NZTA releases new protections against water-damaged vehicle imports

From 7 September, businesses and consumers investing in an imported vehicle will be further protected against safety risks relating to poor water damage repairs, as the New Zealand Transport Agency (NZTA) brings new safety and electronic requirements online.

Could your new vehicle have previous water damage?

 

Water-damaged vehicles flooding the market

Imported vehicles are big business in New Zealand. In 2015 alone, the NZTA reports that there were over 160,000 used vehicles imported from overseas and added to our domestic fleet, including:

  • 143,500 cars
  • 8,800 commercial vehicles
  • 2,200 motorcycles
  • 840 tractors amongst others

However, while imported vehicles often afford your business greater variety at a cheaper price, they do come with some risks. 

One notorious example is brought up by the Insurance Council of New Zealand (ICNZ): water-damaged cars. According to the ICNZ, it is common for water-damaged vehicles to be imported into New Zealand from neighbouring Australia, vehicles that would otherwise be written-off can become a saleable vehicle without proper compliance checks.

They are supposed to be declared as water-damaged upon arrival and undergo compliance checks and appropriate repairs, but unscrupulous vendors don't always do so. Because there are no obvious signs of this damage, particularly in advanced vehicle systems, they slide into the New Zealand market damaged and dangerous and with buyers often none the wiser.

 

Risks and costs to business owners

The safety risks are a real concern for anyone who buys a water damaged vehicle. 

  • Electrical component corrosion and electrical connections failure over time
  • Vehicle safety issues after a year or so, for example with safety belt pretensioners, airbags and electrical systems

Your commercial vehicle insurance as part of your business insurance would in most cases cover you for a collision caused by a safety issue.  

Additonally there is the expense of repairing the water damaged components to make the vehicle roadworthy once the latent damage is discovered.  The water damage is often only discovered during collision repairs.

 

 

New legislation, new protection

However, thankfully, there are now some more robust protections in place. The NZTA has made it a requirement that "all water damaged light vehicles will now require a full replacement of all electronic and pyrotechnic safety components", including airbags, sensors and seatbelts. With this new legislation, any vehicle that is known to have suffered water damage will get a full work-up to ensure safety standards are kept up to date.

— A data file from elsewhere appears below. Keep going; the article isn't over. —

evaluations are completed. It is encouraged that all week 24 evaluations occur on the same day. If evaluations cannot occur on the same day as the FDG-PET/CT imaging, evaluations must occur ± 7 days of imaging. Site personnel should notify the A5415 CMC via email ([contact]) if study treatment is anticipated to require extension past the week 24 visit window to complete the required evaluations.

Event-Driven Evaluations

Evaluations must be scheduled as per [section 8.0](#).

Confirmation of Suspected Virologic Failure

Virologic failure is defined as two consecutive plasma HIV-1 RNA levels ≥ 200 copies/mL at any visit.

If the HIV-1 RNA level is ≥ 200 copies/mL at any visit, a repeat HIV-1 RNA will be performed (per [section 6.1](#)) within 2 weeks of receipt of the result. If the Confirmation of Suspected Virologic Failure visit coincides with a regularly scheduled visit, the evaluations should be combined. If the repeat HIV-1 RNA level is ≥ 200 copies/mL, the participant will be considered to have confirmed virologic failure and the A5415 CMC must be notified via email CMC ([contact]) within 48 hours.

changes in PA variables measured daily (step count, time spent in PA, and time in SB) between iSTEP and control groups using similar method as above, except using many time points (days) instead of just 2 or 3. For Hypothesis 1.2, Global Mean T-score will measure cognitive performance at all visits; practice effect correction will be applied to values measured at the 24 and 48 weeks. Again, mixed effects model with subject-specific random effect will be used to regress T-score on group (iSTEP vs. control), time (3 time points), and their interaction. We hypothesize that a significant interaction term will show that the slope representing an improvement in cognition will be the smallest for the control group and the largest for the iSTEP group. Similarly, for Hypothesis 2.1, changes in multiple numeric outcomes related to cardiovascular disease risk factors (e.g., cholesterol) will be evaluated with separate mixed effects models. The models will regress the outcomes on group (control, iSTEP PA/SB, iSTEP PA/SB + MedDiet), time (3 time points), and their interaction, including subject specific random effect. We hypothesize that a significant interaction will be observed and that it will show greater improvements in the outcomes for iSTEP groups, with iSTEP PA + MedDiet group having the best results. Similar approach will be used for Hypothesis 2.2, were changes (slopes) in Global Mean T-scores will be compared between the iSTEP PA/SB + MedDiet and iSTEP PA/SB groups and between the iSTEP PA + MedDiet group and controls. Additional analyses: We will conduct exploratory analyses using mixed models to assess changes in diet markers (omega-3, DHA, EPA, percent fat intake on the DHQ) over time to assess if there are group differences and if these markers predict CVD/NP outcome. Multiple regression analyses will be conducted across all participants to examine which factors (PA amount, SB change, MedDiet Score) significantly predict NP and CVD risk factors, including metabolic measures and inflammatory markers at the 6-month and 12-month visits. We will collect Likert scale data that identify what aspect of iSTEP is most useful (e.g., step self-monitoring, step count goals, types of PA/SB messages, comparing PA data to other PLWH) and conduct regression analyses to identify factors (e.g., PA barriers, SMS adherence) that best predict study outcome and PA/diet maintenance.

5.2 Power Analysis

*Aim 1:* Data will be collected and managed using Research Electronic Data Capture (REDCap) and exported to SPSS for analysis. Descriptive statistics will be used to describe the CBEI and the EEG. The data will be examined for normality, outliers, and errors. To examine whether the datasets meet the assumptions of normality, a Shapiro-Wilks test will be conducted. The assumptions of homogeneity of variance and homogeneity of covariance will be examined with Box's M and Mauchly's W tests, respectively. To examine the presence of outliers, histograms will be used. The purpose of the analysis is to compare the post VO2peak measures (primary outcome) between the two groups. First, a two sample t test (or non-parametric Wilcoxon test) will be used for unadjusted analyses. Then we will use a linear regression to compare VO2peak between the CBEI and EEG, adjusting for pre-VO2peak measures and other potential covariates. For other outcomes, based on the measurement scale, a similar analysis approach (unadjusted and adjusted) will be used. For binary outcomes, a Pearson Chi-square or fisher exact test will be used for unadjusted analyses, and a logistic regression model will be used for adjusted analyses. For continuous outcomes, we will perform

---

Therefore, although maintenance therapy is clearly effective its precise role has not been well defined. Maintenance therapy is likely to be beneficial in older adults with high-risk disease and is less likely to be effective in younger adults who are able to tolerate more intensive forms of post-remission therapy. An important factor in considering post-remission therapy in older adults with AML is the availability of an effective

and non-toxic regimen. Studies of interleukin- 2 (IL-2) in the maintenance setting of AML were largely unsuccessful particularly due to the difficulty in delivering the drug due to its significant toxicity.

The ICNZ has thrown their support behind this change, with Chief Executive Tim Grafton saying:

"Insurers welcome this change as the importation of water damaged vehicle increases the risk of serious accidents, particularly due to failures in advanced vehicle safety systems."

With these advanced systems becoming more commonplace in the modern automotive industry, this adjustment should also be welcomed by anybody planning to purchase a light business vehicle that is both safe and sturdy.

There are only so many risks that the NZTA can protect your enterprise's fleet from. To ensure you have cover for collisions, theft and other automotive issues, make sure you get in touch with the expert team at Rothbury and enquire about your options for commercial vehicle insurance.


Greg Greenwood

About the Author

Name: Greg Greenwood        

I'm the South Island Operations Manager at Rothbury Insurance Brokers and live in Christchurch.  I have a portfolio of commercial clients, many who have been my clients for years. My experience of earthquake claims and issues is called…
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I'm the South Island Operations Manager at Rothbury Insurance Brokers and live in Christchurch.  I have a portfolio of commercial clients, many who have been my clients for years. My experience of earthquake claims and issues is called upon frequently to assist clients and those needing insurance advice in the region.  I am also the Chairman, Canterbury region for IBANZ (Insurance Brokers Association NZ).

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Disclaimer: The articles published on this blog are designed to provide general information and do not take into account any individual’s particular circumstances. We recommend that you obtain professional advice on your requirements before making any decision about a financial product.
 


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